Research on animals like the Black Sparrowhawk, using biomarkers, can help map how urbanisation affects animals.
David Berliner/ Flickr
Urbanisation exposes wildlife to new man-made stresses which affect species in a variety of ways.
Bobcat (Lynx rufus) captured by remote wildlife cameras in the Piceance Basin of northwestern Colorado.
Land management in the United States has long focused on creating conditions that benefit game animals like deer and grouse. A conservation scientist explains why that approach is too narrow.
Doing its own thing: the eastern coyote, or coywolf, is a mix of coyote, wolf and dog which has spread across eastern North America.
Jonathan Way, www.EasternCoyoteResearch.com
A wildlife biologist argues that the canid in eastern North America – known as the eastern coyote, or the coywolf by some – deserves to be classified as a separate species.
Moo-ve along: livestock are one of many threats to Australian freshwater ecosystems.
Freshwater covers only 0.5% of the Earth's surface but is home to 10% of the world's lifeforms.
If it weren't for Sir David's enchanting work, this wildlife professor would probably be an accountant.
Dead river red gums line a dry creek west of Mildura.
We'll have to get our priorities in order to protect Australia's wildlife.
Little brown bat found in western Washington in March 2016. The fungus damaged the bat’s wings, making it unable to fly.
Progressive Animal Welfare Society (PAWS)
More bad news for America's beleaguered bats as white nose syndrome spreads to the West Coast. A wildlife biologist explains why this change has the bat community so worried.
They might be eating your home, but termites play a vital role in ecosystems.
Termite image from www.shutterstock.com
Termite damage costs Australian homes at least a billion dollars each year – but they are absolutely vital for ecosystems.
White storks on road near Chernobyl, Ukraine. Many parts of the Chernobyl region have low radioactivity levels and serve as refuges for plants and animals.
How do we measure long-term impacts of nuclear accidents? Studies at Chernobyl and Fukushima show that radiation has harmed animals, birds and insects and reduced biodiversity at both sites.
The common brushtail possum has made itself well at home in Australia’s cities.
Possum image from www.shutterstock.com
Grunting, growling, hissing, screeching: if your home is making these noises, you probably have possums.
The Northern Corroboree frog is among seven species at grave risk from fungal disease.
Chytrid fungus has already wiped out six species of Australian frogs since the disease arrived in the 1970s. Without urgent action, seven more are facing extinction.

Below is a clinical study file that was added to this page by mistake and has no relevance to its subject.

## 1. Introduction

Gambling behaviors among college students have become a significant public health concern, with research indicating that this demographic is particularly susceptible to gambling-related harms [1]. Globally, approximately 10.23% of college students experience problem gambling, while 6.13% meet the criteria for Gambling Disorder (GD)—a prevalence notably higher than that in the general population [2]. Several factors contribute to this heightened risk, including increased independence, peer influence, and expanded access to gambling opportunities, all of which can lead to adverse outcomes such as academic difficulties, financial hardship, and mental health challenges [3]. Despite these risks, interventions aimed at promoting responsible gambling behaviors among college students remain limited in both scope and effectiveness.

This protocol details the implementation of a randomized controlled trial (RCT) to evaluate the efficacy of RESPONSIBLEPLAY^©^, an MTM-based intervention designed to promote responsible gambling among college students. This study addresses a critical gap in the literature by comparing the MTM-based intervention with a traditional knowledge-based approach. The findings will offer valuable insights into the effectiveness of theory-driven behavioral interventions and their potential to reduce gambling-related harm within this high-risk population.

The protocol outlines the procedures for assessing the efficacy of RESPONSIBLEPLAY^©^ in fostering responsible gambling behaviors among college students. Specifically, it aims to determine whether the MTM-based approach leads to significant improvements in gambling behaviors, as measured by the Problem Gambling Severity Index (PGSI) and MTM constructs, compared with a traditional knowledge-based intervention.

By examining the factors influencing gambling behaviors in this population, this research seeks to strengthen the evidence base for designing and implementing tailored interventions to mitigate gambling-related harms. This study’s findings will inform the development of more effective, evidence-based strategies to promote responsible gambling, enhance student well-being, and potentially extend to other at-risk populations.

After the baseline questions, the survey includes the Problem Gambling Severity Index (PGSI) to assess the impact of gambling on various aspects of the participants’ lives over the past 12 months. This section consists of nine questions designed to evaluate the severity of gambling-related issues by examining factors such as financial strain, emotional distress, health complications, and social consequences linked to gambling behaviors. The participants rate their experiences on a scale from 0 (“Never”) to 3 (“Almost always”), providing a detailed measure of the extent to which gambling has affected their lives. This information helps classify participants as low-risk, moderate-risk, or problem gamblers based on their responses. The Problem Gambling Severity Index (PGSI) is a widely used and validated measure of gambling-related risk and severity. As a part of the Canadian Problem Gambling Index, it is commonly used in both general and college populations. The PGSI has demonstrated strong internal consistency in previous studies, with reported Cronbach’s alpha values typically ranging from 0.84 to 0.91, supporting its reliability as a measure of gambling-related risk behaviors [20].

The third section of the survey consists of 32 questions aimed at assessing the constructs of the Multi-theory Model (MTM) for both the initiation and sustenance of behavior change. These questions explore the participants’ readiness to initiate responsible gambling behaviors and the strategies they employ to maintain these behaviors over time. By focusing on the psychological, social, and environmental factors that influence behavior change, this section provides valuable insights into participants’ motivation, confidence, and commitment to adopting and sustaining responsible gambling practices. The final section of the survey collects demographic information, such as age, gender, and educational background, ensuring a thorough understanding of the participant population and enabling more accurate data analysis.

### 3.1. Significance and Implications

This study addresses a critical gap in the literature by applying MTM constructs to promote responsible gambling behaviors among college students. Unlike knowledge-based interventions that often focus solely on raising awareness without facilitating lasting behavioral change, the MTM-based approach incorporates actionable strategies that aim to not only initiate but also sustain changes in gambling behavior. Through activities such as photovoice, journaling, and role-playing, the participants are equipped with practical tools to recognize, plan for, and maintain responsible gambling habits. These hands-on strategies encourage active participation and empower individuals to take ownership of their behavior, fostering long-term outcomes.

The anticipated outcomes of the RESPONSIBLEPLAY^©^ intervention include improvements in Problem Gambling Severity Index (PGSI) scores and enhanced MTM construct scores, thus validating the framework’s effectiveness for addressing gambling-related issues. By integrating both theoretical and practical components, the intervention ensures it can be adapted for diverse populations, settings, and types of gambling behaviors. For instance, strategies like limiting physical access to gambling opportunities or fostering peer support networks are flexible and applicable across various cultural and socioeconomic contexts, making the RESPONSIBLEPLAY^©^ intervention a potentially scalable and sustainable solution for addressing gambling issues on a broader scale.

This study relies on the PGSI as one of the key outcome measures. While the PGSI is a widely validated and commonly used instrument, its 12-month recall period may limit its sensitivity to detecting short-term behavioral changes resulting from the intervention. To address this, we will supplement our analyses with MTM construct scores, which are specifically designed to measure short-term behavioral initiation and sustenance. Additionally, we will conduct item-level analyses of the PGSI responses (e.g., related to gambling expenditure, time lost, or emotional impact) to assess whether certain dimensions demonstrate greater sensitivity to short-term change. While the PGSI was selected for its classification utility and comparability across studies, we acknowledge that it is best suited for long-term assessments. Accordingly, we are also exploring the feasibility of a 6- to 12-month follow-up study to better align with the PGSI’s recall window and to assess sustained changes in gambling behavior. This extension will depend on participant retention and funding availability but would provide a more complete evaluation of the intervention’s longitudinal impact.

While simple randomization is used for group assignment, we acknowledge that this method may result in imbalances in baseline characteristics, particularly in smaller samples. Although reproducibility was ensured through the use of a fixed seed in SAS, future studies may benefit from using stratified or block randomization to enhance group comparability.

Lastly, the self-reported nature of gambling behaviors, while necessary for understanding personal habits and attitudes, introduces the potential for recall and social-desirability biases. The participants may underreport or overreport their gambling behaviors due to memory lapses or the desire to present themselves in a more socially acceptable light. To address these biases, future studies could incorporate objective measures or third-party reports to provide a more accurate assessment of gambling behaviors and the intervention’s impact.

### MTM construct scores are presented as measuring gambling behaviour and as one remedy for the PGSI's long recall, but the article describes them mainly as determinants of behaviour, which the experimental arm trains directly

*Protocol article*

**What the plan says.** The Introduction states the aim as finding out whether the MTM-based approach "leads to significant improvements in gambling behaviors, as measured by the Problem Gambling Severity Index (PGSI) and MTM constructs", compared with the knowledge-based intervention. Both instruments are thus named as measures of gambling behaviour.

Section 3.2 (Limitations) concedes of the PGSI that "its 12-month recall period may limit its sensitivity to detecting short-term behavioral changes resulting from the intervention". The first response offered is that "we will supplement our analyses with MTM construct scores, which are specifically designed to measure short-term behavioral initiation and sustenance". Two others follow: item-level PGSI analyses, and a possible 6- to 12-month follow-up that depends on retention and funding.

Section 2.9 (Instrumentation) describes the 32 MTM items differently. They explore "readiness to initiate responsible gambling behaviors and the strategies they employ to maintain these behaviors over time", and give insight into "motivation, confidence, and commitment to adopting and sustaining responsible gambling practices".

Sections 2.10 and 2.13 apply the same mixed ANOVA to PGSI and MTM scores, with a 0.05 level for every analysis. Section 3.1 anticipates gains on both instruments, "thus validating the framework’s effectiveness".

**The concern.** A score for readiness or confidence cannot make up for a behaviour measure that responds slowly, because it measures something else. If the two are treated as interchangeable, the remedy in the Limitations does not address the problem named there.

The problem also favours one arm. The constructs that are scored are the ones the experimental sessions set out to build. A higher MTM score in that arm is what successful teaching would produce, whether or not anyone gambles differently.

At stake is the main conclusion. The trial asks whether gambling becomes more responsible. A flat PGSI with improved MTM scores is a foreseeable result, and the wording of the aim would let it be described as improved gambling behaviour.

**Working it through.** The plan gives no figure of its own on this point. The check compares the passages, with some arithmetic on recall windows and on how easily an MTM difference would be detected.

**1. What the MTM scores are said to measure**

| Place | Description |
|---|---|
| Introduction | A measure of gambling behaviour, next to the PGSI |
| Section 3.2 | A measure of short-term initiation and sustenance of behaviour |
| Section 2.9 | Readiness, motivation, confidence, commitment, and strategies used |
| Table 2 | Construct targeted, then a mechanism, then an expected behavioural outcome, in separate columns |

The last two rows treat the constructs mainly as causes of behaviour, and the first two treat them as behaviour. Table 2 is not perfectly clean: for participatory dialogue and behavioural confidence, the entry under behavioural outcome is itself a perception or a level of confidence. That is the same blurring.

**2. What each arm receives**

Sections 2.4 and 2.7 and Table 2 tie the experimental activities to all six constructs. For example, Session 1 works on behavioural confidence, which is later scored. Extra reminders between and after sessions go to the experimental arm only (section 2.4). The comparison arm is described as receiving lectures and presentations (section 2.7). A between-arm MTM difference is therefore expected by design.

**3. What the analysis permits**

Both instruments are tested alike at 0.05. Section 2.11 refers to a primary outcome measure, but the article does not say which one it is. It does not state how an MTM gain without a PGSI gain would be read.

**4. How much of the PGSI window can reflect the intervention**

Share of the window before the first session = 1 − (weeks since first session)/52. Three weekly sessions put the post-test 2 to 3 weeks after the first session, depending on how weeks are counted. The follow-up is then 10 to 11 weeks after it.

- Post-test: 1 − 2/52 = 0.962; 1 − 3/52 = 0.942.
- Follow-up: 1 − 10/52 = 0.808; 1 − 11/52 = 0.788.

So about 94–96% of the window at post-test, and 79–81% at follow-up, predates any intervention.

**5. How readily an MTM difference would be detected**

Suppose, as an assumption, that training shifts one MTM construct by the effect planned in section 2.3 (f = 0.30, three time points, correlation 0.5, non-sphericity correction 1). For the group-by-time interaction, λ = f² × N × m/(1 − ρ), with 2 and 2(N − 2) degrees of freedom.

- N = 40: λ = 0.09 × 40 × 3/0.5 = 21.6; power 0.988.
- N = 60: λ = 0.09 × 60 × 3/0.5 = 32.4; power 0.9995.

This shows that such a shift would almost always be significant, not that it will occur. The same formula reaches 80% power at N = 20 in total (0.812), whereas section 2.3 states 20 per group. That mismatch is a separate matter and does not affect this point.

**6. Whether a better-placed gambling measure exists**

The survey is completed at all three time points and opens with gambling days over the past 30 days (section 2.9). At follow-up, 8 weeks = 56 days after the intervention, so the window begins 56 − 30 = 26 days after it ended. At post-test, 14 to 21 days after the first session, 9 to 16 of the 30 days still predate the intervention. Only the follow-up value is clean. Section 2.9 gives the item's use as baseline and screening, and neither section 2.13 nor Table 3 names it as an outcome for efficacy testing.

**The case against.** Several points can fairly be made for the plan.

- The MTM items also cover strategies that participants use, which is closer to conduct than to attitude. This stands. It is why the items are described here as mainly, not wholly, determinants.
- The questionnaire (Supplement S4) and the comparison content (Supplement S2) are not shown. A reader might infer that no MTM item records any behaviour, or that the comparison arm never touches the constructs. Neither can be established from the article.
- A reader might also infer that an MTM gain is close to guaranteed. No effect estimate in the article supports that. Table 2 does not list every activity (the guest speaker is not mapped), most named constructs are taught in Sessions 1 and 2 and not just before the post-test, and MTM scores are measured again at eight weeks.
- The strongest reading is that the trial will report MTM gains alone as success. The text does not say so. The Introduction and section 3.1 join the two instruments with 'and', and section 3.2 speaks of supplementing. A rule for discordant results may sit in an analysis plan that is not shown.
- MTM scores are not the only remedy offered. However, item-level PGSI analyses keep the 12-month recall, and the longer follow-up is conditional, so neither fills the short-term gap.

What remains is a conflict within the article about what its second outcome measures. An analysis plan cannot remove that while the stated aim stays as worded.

An ecosystem on the back of a truck.
Animals and plants may not be able to keep up with the speed of climate change. We could help them move.
Clinging on: Carnaby’s black cockatoo has already lost much of its habitat.
Plans for managing Perth's rapid urban growth have been touted as green. But they still look like robbing the iconic Carnaby's black cockatoo of yet more crucial habitat.
A native Australian gecko, Gehyra dubia.
If you're hearing a strange chatter in your home, you may have gecko housemates.
Spider silk is just one of the ways nature has inspired innovation.
Silk image from www.shutterstock.com
Drugs, new materials and even more creative uses: biodiversity is full of potential.
The Spangled Drongo is a frequent mimic.
Australian birds are arguably among the smartest in the world, displaying complex behaviours comparable to those observed in great apes.
A male African jacana bird mounts a female, but who takes the lead in caring for the young?.
Sex roles in nature don't always follow the same script. In fact, some females have genitals that resemble a penis. How can this be? Evolution has the answers.
Land clearing rates in Queensland tripled since 2010.
Land clearing in Queensland has tripled in the past five years.
Black rhino cow and calf, southern Africa.
Next time you plan a holiday you can rest assured that wildlife sightseeing can help some threatened species.
When elephants venture into human settlements, they cause significant damage to crops and property.
Elephant numbers are increasing in parts of sub-Saharan Africa. Their search for food is leading them into conflict with farmers living adjacent to game parks. Bees could prove to be the answer to the problem.